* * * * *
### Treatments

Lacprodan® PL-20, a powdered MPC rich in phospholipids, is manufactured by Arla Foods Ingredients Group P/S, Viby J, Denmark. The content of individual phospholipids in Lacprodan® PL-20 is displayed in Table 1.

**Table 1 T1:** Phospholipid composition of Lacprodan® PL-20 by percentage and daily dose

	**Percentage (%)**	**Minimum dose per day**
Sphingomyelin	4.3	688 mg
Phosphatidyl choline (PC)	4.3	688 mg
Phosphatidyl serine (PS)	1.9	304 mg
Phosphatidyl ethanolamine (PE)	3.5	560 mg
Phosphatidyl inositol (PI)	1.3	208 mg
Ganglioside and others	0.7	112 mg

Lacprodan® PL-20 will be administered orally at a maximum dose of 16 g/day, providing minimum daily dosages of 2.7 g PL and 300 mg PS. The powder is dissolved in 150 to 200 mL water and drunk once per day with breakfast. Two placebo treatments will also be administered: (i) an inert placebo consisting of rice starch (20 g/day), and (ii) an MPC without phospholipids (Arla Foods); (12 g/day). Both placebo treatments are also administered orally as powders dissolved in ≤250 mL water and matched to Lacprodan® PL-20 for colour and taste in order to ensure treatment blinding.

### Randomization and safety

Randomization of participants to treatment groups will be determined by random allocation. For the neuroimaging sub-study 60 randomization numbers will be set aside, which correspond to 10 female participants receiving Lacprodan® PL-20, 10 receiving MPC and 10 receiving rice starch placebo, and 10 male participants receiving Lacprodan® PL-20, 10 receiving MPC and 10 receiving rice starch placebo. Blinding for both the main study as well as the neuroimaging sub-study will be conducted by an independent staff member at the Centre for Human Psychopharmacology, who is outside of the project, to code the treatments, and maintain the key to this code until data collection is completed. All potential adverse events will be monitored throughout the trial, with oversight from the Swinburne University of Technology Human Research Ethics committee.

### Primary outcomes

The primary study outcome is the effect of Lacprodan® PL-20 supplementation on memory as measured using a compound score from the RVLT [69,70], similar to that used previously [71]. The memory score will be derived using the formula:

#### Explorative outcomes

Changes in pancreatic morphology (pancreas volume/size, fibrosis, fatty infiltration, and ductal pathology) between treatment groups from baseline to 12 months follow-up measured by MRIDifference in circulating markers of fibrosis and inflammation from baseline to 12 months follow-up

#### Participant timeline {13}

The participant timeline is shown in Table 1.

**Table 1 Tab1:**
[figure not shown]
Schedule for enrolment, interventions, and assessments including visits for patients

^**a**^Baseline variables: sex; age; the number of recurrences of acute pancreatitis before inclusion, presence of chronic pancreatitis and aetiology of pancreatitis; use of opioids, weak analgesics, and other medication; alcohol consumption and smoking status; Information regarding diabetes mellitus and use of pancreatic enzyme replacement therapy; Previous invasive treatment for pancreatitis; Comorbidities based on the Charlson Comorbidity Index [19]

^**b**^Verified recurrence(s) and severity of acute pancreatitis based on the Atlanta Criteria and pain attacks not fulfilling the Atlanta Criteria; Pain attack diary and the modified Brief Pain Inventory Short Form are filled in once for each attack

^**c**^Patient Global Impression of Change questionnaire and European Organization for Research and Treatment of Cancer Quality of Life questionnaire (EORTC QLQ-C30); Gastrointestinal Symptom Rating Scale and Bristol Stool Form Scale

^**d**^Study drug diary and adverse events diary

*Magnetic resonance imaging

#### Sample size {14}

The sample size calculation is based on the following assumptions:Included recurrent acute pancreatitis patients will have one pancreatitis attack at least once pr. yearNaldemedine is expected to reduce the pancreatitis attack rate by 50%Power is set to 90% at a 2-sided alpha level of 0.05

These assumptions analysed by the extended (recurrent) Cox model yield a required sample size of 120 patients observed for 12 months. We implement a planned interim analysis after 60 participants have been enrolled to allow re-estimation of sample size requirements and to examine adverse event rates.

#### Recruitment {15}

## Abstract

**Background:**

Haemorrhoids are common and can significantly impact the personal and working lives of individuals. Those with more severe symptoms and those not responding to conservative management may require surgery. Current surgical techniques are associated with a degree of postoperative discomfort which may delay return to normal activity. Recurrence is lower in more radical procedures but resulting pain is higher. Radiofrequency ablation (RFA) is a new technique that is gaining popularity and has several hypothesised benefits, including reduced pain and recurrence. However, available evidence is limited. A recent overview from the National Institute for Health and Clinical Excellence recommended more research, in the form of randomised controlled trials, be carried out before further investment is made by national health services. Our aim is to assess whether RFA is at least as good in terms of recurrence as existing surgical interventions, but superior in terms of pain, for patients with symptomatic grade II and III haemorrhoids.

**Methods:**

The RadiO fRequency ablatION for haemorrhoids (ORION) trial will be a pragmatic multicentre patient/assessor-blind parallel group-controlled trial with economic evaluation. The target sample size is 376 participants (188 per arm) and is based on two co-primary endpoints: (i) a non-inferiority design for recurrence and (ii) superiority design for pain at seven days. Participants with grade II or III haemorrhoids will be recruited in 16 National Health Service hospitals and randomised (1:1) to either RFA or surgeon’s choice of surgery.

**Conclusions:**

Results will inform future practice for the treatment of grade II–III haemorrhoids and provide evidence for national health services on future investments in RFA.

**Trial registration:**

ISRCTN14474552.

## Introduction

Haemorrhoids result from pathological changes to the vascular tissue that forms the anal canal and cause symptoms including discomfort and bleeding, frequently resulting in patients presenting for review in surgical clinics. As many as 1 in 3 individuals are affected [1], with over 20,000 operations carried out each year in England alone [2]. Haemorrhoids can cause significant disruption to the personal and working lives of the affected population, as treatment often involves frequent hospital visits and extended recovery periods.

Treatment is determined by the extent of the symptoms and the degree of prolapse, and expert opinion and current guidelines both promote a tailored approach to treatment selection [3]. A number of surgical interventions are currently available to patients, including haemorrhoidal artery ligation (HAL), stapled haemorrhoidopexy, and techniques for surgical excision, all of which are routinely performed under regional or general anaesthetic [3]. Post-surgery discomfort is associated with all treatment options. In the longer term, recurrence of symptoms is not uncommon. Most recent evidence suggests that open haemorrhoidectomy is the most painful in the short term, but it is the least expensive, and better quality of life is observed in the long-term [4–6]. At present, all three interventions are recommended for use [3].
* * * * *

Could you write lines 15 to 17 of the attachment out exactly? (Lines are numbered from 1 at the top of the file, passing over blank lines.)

The primary study outcome is the effect of Lacprodan® PL-20 supplementation on memory as measured using a compound score from the RVLT [69,70], similar to that used previously [71]. The memory score will be derived using the formula:

#### Explorative outcomes

Changes in pancreatic morphology (pancreas volume/size, fibrosis, fatty infiltration, and ductal pathology) between treatment groups from baseline to 12 months follow-up measured by MRIDifference in circulating markers of fibrosis and inflammation from baseline to 12 months follow-up